New York Enacts New Temporary Maintenance Guidelines

New York’s Temporary Maintenance Guidelines law became effective on October 12, 2010.  The new law provides that maintenance is to be awarded during the divorce when one parties’ income is less than 2/3 of the other spouse’s income.  The law provides a fix formula for awarding temporary maintenance: the lesser of (1) Thirty percent of the higher-earning spouse’s income, minus 20 percent of the lower-earning spouse’s income or (2) Forty percent of their combined income, minus the lower-earning spouse’s income.  If the Court finds this award unjust, as determined from this formula, it can be changed.  The Court has the right to make a durational temporary maintenance award which ceases prior to the end of the case or death. This law will allow for a speedy resolution of maintenance issues that clog NY Family Courts.  NY Law

Although many believe this new maintenance law will relieve many of the problems surrounding temporary maintenance, others believe that this new formula will manifest a host of problems.  The new law caps maintenance as $500,000.  This means that the maximum temporary maintenance award is $150,000 per year or $2,885 per week when one spouse earns $500,000 and the other spouse has no income.  This may have major implications for individuals whose spouses earn well over $500,000, and who are accustomed to a much higher lifestyle.  The purpose of maintenance is to provide payments, while taking into consideration the standard of living of the parties established during the marriage.  If an individual is accustomed to living off of a $1,000,000 salary, then capping temporary maintenance at $500,000 will prove to be inconsistent with the underlying purpose of maintenance.  It will be interesting to see the impact the new maintenance law will have and the reviews it will get from couples going through divorce.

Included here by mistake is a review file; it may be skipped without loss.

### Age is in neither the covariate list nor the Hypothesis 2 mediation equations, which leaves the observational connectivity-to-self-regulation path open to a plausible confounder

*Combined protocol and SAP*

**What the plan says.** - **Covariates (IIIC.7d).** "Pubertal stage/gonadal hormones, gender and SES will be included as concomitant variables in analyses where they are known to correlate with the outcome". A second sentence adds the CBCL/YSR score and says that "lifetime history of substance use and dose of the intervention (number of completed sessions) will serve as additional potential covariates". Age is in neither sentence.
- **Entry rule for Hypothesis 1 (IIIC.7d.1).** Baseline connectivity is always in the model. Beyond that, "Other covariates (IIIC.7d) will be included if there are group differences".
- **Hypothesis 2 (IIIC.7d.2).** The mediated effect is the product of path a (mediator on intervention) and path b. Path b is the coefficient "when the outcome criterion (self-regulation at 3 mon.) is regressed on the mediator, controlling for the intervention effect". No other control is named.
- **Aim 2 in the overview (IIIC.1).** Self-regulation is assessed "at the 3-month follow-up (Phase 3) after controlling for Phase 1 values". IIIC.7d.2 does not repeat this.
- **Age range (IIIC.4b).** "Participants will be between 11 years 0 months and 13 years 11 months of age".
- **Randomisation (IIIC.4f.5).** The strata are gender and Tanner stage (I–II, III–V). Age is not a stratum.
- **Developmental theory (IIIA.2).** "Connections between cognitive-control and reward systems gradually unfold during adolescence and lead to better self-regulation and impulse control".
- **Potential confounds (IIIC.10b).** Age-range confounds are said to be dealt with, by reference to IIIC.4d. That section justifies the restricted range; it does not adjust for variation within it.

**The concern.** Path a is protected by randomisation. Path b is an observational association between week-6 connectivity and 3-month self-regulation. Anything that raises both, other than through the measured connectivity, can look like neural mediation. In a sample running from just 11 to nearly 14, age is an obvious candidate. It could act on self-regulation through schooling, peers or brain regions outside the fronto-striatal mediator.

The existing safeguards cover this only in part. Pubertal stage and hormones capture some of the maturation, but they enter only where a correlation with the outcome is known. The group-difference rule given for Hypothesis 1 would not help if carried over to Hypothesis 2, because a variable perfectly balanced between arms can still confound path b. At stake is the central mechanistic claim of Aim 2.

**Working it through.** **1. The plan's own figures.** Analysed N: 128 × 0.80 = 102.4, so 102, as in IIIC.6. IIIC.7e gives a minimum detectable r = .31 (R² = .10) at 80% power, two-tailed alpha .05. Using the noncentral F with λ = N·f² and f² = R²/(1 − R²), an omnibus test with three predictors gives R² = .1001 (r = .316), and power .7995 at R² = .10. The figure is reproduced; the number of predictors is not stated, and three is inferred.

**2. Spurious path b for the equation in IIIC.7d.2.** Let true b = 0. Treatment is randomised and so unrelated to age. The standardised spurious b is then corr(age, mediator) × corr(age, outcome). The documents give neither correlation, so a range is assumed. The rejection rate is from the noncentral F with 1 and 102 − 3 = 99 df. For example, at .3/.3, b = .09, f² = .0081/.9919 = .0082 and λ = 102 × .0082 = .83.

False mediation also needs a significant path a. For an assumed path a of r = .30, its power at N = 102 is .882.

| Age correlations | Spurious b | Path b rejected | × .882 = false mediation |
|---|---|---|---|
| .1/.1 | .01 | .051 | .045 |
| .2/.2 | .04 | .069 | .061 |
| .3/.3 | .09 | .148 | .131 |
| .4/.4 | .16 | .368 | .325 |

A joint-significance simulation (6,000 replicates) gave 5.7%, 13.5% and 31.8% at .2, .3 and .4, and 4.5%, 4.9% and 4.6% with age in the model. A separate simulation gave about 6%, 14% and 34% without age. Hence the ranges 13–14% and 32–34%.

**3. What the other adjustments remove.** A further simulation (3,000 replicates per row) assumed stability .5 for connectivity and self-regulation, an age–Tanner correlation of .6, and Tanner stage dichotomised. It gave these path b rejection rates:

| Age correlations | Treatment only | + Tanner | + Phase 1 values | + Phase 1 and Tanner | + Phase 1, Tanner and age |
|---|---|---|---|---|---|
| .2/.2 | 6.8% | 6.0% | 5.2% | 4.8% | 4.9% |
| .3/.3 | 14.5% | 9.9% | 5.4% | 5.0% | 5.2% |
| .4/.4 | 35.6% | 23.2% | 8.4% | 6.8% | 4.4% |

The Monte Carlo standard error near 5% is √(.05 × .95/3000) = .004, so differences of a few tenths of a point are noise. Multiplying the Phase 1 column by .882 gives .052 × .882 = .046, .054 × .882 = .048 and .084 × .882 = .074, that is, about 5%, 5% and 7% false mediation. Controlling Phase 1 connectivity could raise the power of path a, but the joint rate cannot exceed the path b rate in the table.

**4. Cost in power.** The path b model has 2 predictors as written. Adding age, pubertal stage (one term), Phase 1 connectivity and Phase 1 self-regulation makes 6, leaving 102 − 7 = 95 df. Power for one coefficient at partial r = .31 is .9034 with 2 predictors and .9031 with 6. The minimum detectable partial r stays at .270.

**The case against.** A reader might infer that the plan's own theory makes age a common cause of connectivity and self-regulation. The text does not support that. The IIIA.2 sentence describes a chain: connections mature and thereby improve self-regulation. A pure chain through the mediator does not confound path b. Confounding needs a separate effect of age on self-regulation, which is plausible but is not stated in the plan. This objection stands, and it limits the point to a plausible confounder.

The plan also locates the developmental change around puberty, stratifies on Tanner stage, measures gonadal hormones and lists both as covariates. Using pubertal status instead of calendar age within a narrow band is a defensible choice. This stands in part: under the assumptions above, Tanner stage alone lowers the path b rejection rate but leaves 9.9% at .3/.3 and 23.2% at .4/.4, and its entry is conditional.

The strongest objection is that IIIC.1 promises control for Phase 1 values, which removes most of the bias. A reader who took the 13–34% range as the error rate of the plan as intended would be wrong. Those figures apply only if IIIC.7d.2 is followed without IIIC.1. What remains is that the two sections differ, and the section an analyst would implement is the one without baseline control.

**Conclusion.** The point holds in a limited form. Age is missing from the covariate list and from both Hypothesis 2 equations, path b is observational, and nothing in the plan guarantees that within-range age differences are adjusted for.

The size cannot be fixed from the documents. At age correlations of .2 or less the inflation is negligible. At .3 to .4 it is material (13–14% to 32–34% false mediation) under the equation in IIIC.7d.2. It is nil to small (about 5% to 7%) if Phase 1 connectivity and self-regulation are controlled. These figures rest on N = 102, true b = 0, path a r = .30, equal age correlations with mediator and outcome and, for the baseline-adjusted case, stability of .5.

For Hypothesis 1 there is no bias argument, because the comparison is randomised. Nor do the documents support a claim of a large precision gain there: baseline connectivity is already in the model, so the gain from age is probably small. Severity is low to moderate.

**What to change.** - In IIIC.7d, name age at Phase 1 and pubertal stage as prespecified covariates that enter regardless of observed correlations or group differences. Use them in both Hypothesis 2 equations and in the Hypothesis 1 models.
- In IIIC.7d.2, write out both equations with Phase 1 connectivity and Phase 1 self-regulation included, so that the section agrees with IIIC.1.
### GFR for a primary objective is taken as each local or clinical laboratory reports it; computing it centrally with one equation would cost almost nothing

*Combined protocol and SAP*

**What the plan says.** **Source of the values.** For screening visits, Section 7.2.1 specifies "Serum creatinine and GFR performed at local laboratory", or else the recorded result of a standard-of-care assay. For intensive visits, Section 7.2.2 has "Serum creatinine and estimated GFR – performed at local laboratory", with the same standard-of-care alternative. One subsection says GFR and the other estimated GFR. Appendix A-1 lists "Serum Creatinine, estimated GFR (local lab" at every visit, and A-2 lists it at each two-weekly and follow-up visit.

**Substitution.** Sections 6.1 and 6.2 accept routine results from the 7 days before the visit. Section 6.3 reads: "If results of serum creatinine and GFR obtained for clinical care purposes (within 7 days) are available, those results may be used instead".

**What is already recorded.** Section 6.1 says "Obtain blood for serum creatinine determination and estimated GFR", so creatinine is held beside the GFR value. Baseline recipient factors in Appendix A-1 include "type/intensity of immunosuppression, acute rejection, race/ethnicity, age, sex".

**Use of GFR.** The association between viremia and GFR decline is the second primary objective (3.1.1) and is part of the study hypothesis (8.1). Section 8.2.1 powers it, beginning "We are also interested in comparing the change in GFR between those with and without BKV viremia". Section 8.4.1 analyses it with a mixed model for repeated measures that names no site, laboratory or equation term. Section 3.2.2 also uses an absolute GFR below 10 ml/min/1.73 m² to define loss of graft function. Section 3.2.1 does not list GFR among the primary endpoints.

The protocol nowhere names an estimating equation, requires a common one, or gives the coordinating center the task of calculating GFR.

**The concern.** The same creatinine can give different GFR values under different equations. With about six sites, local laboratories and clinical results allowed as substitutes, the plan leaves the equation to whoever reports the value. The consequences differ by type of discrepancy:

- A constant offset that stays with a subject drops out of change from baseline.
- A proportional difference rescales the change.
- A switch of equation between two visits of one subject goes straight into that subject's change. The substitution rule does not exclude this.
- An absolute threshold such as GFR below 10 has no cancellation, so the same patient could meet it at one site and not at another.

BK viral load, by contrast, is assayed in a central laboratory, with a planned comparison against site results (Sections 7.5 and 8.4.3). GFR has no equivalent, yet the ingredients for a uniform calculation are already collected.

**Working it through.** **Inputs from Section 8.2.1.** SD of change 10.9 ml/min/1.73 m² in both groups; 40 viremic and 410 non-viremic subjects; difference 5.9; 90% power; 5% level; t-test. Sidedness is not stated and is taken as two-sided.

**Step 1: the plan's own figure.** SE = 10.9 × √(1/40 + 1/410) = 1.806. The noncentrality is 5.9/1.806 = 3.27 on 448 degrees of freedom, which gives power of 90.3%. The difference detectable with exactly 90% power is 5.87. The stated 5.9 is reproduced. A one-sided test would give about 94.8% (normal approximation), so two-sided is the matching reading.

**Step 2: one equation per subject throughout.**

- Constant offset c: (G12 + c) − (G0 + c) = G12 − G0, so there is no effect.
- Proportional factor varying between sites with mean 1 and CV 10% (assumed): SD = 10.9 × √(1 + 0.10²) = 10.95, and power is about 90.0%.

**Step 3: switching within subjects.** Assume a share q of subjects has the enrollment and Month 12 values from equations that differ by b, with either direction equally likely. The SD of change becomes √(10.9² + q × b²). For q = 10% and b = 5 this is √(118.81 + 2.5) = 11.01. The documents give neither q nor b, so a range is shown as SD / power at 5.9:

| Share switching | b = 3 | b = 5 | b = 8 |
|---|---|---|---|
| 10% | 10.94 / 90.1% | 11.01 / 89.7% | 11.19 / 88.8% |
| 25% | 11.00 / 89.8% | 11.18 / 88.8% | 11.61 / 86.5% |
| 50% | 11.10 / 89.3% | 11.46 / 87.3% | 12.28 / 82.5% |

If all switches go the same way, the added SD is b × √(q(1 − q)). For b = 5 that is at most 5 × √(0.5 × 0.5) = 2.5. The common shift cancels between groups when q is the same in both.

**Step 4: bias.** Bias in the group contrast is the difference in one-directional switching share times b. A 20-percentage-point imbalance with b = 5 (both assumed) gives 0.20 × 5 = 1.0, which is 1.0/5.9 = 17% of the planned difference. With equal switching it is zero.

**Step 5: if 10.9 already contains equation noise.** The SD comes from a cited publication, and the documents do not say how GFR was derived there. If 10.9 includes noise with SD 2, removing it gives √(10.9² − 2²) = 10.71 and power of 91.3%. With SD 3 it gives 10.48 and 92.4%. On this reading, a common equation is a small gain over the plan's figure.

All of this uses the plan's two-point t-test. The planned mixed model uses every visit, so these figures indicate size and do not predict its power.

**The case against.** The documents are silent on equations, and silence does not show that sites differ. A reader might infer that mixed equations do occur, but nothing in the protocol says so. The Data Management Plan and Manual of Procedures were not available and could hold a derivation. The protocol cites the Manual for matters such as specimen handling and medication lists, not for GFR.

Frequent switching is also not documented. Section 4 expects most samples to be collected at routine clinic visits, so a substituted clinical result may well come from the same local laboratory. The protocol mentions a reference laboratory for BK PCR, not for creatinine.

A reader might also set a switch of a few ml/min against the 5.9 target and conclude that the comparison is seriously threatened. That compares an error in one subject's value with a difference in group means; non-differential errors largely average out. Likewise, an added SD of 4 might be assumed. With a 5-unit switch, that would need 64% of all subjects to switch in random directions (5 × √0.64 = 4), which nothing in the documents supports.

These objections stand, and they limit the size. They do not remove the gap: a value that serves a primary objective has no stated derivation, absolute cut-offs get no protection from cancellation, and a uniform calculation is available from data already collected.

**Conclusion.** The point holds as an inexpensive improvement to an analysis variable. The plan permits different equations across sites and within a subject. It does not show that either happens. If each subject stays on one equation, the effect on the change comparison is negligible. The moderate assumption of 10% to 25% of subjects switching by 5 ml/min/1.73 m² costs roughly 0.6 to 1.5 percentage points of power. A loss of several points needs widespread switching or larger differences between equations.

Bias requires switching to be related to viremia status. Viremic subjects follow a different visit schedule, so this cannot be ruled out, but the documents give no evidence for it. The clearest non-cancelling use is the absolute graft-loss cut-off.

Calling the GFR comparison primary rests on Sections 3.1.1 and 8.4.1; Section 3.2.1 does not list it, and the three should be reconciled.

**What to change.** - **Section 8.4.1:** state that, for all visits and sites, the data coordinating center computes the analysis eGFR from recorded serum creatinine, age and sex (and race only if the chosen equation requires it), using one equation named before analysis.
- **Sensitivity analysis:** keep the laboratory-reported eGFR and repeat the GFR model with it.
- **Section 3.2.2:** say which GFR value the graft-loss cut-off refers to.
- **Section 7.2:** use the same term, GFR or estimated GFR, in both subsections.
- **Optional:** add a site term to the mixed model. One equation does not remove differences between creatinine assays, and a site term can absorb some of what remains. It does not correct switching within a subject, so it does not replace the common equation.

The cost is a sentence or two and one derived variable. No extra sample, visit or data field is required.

The attorneys at Leeds, Morelli & Brown, P.C. are experienced in all domestic relations matters, and have represented families in Nassau and Suffolk counties, Manhattan, Queens, Brooklyn, Bronx, and Staten Island.  For any questions concerning domestic relations matters, contact an attorney at the Leeds Morelli & Brown P.C. law firm for a free consultation at 1-888-556-2529.  Leeds Morelli & Brown P.C.’s divorce website is located at